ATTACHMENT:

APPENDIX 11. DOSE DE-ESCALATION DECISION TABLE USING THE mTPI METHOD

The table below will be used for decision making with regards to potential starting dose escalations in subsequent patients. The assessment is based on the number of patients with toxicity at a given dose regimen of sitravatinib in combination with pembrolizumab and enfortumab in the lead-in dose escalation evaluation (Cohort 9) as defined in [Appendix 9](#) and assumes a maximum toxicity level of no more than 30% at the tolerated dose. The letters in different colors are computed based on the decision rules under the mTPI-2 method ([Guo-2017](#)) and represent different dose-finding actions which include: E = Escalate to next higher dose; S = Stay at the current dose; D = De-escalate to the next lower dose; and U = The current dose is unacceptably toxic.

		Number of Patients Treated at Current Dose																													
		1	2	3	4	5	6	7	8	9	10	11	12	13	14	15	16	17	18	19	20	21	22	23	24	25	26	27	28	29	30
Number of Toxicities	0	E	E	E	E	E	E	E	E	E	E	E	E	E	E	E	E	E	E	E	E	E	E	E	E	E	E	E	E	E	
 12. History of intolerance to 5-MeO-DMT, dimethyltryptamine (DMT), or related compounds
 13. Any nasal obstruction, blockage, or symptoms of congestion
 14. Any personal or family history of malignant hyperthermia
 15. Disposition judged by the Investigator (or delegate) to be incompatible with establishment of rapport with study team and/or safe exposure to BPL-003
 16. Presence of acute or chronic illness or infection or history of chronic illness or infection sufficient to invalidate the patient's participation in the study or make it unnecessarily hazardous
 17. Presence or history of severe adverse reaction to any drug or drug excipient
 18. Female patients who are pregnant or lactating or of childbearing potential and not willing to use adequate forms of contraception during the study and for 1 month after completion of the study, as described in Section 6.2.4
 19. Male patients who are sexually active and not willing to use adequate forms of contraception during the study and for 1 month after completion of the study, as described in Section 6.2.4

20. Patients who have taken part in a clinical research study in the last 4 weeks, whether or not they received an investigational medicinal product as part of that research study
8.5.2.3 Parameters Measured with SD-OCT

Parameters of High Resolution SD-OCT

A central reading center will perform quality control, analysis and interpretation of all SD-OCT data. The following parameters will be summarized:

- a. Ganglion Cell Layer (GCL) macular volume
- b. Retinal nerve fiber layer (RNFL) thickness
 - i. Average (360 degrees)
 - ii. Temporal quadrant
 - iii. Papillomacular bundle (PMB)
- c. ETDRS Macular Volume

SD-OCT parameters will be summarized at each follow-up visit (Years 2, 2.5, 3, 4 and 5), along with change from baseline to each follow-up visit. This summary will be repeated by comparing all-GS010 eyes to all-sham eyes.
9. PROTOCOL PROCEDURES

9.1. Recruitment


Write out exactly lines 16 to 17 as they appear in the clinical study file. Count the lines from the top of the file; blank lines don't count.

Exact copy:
Parameters of High Resolution SD-OCT

A central reading center will perform quality control, analysis and interpretation of all SD-OCT data. The following parameters will be summarized: